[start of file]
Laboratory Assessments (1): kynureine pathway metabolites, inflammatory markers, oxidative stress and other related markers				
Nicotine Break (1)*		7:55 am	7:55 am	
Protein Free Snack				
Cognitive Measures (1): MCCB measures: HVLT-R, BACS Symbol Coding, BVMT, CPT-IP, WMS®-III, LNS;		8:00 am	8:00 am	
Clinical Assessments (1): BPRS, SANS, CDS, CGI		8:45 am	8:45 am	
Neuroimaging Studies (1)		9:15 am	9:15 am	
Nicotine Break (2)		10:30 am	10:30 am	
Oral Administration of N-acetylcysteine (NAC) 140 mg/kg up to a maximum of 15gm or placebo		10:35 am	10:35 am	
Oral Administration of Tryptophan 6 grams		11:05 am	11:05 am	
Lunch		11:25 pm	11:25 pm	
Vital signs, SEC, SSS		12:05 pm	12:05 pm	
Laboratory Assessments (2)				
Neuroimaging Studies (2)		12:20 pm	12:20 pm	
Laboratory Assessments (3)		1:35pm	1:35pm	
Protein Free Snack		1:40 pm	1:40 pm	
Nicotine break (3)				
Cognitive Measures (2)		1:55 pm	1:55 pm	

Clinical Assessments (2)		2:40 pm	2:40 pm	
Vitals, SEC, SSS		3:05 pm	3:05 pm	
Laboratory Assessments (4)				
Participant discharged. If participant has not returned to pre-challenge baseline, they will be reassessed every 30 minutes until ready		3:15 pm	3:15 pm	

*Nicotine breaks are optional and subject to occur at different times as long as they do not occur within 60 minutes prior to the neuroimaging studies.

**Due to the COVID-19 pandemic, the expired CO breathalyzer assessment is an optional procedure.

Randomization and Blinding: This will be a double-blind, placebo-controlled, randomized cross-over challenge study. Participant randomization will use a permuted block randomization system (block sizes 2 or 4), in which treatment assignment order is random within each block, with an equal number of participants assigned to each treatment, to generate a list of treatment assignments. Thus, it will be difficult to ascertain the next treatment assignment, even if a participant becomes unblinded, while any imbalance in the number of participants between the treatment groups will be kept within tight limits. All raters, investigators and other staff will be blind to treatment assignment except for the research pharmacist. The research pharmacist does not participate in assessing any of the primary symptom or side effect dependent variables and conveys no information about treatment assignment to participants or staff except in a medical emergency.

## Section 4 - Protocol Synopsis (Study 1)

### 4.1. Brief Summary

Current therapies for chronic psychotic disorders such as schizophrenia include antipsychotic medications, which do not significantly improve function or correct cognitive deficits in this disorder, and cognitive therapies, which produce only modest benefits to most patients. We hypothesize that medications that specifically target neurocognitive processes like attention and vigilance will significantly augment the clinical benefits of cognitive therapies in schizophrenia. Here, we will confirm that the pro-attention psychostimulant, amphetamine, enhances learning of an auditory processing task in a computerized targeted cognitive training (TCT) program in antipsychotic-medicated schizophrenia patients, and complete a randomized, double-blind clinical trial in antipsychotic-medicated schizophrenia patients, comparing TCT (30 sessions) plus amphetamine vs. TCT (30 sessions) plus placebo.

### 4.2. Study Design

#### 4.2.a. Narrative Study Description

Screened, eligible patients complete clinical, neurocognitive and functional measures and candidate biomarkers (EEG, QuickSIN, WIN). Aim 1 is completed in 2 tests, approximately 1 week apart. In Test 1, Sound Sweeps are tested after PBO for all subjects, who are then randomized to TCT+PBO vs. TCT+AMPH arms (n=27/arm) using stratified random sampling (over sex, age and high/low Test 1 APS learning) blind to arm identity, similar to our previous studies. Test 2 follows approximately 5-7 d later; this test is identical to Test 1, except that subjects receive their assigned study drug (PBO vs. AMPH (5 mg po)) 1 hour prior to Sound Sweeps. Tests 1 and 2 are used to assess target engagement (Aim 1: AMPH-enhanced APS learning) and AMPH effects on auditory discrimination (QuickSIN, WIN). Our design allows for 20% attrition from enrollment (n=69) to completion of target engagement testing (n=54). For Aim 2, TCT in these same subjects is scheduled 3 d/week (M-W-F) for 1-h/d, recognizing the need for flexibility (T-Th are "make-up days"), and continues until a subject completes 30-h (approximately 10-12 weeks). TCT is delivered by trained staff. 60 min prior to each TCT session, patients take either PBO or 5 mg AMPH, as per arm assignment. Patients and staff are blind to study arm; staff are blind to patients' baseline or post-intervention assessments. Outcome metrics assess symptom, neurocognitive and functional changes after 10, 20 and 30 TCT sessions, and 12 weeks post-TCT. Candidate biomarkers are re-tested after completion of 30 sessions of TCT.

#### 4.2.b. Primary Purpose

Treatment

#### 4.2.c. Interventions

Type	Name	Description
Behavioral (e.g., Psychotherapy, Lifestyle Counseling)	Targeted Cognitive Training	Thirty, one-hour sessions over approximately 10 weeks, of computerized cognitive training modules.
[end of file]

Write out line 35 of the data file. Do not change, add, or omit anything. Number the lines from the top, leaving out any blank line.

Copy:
Behavioral (e.g., Psychotherapy, Lifestyle Counseling)	Targeted Cognitive Training	Thirty, one-hour sessions over approximately 10 weeks, of computerized cognitive training modules.